Cartoon Network's hip and clever "Powerpuff Girls: The Movie" is bigger, brighter and boomier on the big screen than the series is on cable, but is it any better?
The short answer is no, but that's not necessarily bad. Since "The Powerpuff Girls" began as a TV series in 1998, the adventures of these three kindergarten-sized superheroes have been silly enough (yet empowering) to appeal to kids and pop-culturally smart enough for young adults. It also has a subtle moral center that appeals to parents without turning off the other two groups.
The movie - like the show with the neo-'50s look created by Craig McCracken, and using the same voice and animation talent - retells the basic story of how Professor Utonium created Blossom (the levelheaded leader), Bubbles (the cute one) and Buttercup (the hotheaded one), and, by mistake, the evil monkey Mojo Jojo.
It's pretty standard that comic and/or TV superheroes make the move to movies by telling the story of how the pre-heroes became super. (Spider-Man gets bitten, Superman falls to Earth, Batman is orphaned.) The Powerpuff Girls result from an experiment where sugar, spice and everything nice is accidentally mixed with the always mysterious and unspecified Chemical X.
That's good for bringing the uninitiated up to speed, but for those who see that during the setup to each TV episode, even the expanded version is redundant, especially since the vivid animation, with its simple color-inside-the-lines style, is rightfully carried over to the movie.
Otherwise, familiarity doesn't necessarily breed contempt. "The Powerpuff Girls Movie" has most of the power-pop spunk that makes the TV show work on so many levels and has generated, according to Warner Bros., almost $1 billion in merchandise sales. As the trio learn to use their superpowers for good and convenience - laser-beam eyes are perfect for cutting the crust off white bread - things get a little out of hand. During the first day of kindergarten, the girls are warmly accepted; no one even mentions that they are drawn with no hands. But an innocent game of tag by these girls, who don't yet understand the consequences of their actions, ends with massive damage to the city of Townsville and the wrath of the mayor and its citizens.
"I see three little girls who have had a very busy day," the professor tells them afterward. "Get your nighties on and get to bed ? there's something we need to talk about." What follows is a comforting lecture about how "people often get scared or angry when they don't understand something special or unique."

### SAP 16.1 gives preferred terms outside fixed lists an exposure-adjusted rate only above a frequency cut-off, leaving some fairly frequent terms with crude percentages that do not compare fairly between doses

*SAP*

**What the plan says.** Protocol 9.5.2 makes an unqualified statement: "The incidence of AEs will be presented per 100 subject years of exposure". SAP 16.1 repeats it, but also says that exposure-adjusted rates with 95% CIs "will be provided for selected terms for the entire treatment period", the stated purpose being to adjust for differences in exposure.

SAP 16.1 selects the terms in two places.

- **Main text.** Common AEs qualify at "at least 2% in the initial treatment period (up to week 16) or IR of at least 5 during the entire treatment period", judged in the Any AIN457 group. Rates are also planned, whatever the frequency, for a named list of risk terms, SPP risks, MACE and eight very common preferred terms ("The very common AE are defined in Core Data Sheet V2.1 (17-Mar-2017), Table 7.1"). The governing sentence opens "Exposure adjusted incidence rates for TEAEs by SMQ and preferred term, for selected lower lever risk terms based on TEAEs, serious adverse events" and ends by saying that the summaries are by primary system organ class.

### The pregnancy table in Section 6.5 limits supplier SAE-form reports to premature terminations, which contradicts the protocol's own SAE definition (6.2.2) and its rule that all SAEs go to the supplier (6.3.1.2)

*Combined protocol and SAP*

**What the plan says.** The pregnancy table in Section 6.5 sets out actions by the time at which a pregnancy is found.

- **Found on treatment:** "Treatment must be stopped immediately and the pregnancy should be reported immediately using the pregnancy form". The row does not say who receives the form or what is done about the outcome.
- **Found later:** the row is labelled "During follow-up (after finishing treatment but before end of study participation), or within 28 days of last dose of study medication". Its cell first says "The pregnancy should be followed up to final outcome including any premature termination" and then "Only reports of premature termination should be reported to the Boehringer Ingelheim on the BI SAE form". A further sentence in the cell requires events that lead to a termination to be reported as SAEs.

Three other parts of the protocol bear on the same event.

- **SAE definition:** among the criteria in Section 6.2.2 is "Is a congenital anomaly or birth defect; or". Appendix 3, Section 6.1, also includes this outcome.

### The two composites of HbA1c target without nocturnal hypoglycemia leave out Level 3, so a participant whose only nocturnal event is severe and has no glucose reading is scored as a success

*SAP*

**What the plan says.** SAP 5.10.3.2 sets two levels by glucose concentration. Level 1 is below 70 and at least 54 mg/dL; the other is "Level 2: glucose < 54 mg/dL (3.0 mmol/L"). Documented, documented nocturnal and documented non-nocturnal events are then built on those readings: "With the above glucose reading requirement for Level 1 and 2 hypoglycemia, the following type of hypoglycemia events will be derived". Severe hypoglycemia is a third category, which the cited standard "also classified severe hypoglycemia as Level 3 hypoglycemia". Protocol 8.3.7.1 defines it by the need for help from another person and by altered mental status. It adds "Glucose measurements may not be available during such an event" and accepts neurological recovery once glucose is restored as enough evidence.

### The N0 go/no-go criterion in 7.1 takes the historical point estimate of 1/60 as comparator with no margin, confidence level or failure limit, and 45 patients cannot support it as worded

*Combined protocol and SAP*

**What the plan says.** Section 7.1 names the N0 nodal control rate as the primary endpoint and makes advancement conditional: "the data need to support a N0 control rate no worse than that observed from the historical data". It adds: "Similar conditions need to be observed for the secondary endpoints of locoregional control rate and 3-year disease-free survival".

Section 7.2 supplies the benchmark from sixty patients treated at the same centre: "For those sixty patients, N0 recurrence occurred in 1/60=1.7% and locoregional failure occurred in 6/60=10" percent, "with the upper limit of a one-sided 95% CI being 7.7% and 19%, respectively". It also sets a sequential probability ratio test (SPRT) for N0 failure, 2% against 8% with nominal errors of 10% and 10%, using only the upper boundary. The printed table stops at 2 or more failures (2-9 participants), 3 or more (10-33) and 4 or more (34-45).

And then the next-day newspaper headline flashes: "Freaky Bug-Eyed Girls Broke Everything." The girls are shunned at school and, worse yet, are the first chosen to recite their ABCs. When the professor fails to pick them up after school (another childhood nightmare), they walk the streets alone until Mojo Jojo enlists them unwittingly in his evil plot by asking them to help him build a "Help the Town and Make It a Better Place" machine.
All this is set to the show's mostly techno, jungle-beat soundtrack, the girls' squeaky-high voices (think Rosanna Arquette on helium) and a regular stream of puns (both spoken and drawn) that have roots in "Rocky & Bullwinkle" and the Adam West "Batman" TV series.
It's great fun, turning sci-fi and kiddie-show conventions upside down with a hip wink, but even with more time to go deeper with a plot line, there's not quite enough here to make it special enough for moviegoing. McCracken and company did just that last year with the episode "Meet the Beat-Alls," in which all the bad guys form a new gang. They were successful until Mojo Jojo fell in love with (groan here) Mojo Ono. The episode (now available on DVD) was spiced with a script full of Beatles song titles and lyrics, plus a spirit and style that rivaled the way "Moulin Rouge" used lyrics for storytelling. It was just the sort of of Chemical X screenwriting that this movie could use.
2 1/2 stars
"The Powerpuff Girls: The Movie"
Directed by Craig McCracken; written by Charlie Bean, Lauren Faust, McCracken, Paul Rudish, Don Shank; music by James L. Venable; produced by Donna Castricone; executive-produced by McCracken, Brian A. Miller. A Cartoon Network Production; opens Wednesday, July 3. Running time: 1:24. MPAA rating: PG (nonstop frenetic animated action).
Blossom - voice of Catherine Cavadini
Bubbles - Tara Strong
Buttercup - E.G. Daily
Mojo Jojo - Roger J. Jackson
Professor Utonium - Tom Kane
Scott L. Powers is a Chicago Tribune staff writer.